Saturday, April 3, 2010

More on Chosen

A 23-year-old woman who said she was hearing voices stripped her three small children naked Wednesday and threw them off a San Francisco fishing pier into the bay, authorities said.  - San Francisco Chronicle, October 20, 2005
I grew up in a religious family and, in my youth, longed for the kind of religious experience that would give me the certainty of faith that held my parents. They told me stories: once, when my sister was very ill and a blizzard raged outside, and they were sitting late at night in the living room, not knowing whether to brave the dangerous storm to drive to a doctor and risk all their lives in the process, the room was suffused with a warm and reassuring light, a presence that informed them clearly that all would be well, that they didn't have to worry. They both saw it, they both felt it, they both were sure that their daughter was safe and, as the morning came, my sister's fever broke and all was well. My mother, otherwise a very learned woman who knew Hebrew and Greek, who wrote books and plays, and who would talk to me of philosophy and her passion for feminism, also spoke in tongues, a charismatic babbling of nonsense syllables, an ecstatic experience, one of the gifts given to the apostles in Acts. As a young boy interested in mathematics, a world which I was beginning to look for certitude and intellectual comfort, I also knew of the work of Pascal who, even though a proponent of the Age of Reason, had sewn into his coat a detailed, irrational description of a moment in his life when he was absolutely certain of the truth of the Christian Faith. I couldn't shake the idea that this might be something necessary to survive in this world, an otherwise frightening place of chaos, illness, genocide, war, death, hunger and pain. But at the same time that I lusted after such an episode, I began also to fear it, seeing it as madness, a profound loss of my rational mind which was becoming more and more important to me. My friends in high school, who all sought their own quasi-religious experiences in hallucinogens and the attendant loss of identity, offered them to me, but by then, I could not let go. I felt I was already on the razor's edge between the bright light of sanity and the dark night of lunacy. Neither the faith of my parents or the home-grown sacred rites of my friends were able to convince me to take such a risk and I remained on the side of lucidity and reason, of sound and careful thinking.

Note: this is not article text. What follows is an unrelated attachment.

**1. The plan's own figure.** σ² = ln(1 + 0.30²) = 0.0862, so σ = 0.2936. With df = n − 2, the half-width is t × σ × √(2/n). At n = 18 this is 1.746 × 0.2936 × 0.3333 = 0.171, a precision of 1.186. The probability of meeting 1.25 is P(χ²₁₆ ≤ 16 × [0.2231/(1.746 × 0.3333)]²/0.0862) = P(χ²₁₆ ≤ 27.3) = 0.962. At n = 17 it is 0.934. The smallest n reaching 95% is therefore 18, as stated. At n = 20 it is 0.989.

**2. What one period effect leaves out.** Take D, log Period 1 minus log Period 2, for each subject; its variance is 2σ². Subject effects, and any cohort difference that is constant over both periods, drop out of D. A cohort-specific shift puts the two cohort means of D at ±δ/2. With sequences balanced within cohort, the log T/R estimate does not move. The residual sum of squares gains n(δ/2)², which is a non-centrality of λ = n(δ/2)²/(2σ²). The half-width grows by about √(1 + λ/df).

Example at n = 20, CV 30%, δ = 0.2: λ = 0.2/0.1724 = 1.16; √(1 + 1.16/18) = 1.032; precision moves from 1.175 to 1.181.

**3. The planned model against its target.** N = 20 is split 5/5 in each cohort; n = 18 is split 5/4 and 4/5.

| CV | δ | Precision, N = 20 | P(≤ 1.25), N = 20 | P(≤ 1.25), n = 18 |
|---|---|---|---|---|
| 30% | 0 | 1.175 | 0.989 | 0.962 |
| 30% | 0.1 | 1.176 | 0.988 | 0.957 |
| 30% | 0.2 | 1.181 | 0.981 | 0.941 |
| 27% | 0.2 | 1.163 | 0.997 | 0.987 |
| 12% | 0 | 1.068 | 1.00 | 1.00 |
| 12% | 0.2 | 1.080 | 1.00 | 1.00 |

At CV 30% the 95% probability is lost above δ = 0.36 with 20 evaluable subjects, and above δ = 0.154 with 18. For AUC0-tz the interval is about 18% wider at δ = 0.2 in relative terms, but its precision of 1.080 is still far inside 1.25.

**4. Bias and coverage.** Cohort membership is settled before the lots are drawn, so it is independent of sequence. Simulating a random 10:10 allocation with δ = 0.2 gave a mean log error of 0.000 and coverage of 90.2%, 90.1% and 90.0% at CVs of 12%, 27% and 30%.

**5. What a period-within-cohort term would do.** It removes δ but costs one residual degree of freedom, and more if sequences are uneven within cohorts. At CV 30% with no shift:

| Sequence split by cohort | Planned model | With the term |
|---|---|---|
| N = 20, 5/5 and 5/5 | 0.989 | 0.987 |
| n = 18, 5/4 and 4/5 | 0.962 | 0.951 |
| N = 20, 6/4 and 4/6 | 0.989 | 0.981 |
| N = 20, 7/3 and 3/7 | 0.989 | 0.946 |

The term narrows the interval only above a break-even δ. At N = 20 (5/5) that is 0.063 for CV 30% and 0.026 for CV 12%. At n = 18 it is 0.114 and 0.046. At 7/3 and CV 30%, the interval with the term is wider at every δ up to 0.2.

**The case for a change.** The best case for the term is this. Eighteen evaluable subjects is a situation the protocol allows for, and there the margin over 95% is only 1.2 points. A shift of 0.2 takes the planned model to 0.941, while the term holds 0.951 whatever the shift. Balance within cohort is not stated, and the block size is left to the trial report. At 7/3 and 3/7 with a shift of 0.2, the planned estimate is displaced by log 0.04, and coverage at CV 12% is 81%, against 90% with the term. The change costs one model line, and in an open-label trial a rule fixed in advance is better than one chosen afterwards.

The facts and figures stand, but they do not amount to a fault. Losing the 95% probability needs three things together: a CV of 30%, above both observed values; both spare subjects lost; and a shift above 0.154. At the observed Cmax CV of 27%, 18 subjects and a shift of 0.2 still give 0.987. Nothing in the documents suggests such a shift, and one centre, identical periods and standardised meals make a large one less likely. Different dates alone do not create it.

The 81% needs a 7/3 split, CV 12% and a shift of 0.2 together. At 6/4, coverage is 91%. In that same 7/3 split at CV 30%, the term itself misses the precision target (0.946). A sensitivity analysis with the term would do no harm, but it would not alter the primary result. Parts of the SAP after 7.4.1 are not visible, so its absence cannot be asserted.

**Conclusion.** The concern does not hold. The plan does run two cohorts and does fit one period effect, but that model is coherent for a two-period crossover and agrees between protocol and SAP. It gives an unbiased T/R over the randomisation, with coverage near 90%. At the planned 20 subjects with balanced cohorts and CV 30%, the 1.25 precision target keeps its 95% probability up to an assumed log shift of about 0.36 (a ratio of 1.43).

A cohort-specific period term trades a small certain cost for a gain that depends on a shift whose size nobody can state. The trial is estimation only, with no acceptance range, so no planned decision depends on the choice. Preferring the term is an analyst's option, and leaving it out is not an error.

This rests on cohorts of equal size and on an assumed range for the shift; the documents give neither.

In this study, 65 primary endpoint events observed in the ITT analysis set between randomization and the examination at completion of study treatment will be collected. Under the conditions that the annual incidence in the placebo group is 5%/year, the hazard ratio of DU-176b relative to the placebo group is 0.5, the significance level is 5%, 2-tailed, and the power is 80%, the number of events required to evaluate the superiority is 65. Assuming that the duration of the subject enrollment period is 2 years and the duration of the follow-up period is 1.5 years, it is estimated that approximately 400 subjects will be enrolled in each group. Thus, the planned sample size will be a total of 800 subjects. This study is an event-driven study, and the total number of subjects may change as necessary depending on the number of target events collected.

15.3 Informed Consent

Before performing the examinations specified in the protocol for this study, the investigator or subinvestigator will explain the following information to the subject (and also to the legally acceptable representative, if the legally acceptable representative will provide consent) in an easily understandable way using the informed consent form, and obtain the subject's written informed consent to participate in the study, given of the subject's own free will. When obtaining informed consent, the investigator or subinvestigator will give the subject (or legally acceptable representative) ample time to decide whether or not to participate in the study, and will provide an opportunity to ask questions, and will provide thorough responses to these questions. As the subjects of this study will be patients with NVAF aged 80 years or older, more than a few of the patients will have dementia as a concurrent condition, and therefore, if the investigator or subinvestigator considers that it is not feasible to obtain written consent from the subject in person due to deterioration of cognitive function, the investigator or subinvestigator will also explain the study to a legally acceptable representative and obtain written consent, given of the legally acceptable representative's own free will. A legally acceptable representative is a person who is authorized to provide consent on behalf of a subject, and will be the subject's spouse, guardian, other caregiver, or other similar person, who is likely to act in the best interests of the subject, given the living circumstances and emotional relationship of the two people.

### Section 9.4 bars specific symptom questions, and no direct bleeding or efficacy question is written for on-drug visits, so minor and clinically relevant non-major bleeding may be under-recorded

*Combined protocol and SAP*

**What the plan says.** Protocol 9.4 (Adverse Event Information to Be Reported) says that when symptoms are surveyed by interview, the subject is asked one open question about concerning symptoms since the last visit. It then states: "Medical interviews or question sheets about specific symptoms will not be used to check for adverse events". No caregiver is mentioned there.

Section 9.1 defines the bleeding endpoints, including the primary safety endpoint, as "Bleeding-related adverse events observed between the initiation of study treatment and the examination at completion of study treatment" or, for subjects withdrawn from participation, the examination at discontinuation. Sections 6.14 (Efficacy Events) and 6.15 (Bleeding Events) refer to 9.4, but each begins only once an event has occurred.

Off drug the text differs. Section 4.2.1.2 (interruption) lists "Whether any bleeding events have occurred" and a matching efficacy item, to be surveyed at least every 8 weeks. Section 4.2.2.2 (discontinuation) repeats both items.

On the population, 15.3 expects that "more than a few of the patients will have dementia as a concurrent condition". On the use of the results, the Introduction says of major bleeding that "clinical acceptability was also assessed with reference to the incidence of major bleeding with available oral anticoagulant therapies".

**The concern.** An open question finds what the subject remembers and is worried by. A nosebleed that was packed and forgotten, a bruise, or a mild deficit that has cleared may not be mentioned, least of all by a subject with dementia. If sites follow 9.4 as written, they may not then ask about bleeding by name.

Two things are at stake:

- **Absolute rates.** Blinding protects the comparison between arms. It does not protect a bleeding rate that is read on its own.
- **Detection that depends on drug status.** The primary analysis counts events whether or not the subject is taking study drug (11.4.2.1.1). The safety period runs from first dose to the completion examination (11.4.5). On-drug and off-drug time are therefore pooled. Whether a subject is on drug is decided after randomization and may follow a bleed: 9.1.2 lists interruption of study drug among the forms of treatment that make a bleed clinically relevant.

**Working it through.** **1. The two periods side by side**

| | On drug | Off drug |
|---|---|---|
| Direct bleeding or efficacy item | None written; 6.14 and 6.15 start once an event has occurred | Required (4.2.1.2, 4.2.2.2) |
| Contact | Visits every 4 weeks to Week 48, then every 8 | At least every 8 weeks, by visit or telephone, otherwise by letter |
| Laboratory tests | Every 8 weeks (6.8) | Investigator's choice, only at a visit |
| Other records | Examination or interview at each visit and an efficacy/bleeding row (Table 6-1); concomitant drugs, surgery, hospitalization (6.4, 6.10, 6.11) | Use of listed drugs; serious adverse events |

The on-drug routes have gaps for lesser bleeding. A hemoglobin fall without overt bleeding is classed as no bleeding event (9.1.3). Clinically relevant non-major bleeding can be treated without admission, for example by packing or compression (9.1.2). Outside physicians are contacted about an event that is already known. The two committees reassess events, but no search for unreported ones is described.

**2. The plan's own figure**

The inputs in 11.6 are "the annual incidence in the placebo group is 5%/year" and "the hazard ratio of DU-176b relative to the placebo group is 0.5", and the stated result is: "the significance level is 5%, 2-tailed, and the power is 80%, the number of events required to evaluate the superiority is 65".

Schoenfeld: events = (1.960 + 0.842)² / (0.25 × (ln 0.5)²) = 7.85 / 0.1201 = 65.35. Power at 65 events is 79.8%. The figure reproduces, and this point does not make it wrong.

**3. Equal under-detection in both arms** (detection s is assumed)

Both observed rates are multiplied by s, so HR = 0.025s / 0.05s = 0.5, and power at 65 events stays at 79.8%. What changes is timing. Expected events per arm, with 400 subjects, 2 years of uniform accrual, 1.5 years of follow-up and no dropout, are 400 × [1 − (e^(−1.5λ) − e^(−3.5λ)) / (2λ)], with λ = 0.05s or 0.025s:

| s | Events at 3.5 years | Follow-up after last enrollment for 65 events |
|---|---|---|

In 2005, a young woman in San Francisco was told by God to throw her three children into the Bay, which she did, undressing them and killing them all in a brief ritual after a day spent in San Francisco, sightseeing and eating hot dogs. I had seen the story in the paper, but had forgotten it among all the other news equally shocking. A few days after, I was riding my bicycle on the Embarcadero and came across an enormous pile of flowers and stuffed animals and notes and candles, damp from a soft evening mist off the water. I stopped and looked at it, not remembering why it was there until I looked up and saw the lamplights of pier 7 receding from where I stood into the dusk over the bay, a corridor of light to another world, and I remembered that this is where she sent her children through that corridor to the other world. I remembered that she had told the police that the children were with their Father, meaning not her boyfriend, their earthly father, but with their Father in Heaven. Later, as I read more about the case, I discovered her clear and childlike faith, e.g, her poignant request to the police psychologist that he take a letter up in a plane to her children in Heaven. Of course she was schizophrenic, with all the clinical signs of the disease appearing in her young adulthood, a typical time of onset. But, when someone reminded me of the story just last year during a discussion of Medea, the images of the pier and the lights and the unspeakable terror of the three young boys being killed by the mother came back to me and I began to wonder. How could she be so certain of God's voice? I had wanted that certainty of faith, I had been afraid of the consequences, like these. I knew of the Abraham and Isaac story too of course, which Christians happily accept as a instructive tale, how we should blindly accept the commandments of God, following His voice without question. We all know that we now live in a world where we focus daily on the terrible actions inspired by religious certitude. 

In writing the libretto, I have mixed her story and mine, accepting that she was in communication with God, that he told her to kill her children, that there is something compelling about her certainty. The piece is an opera, but not in any way a traditional one. The main characters are played by two dancers who dominate the action on stage. A singer is present who mostly takes her place in the orchestra, an ensemble centered around two pianos, who thunder out a music that ranges from dark and dense to the beautiful and serene. There is one actor as well, who moves through the dancers and presents much of the story plainly to the audience. There is no technology in this piece unlike many of my others. It is presented starkly and without adornment, a series of choices made and their consequences, great faith surrounded by our doubt.

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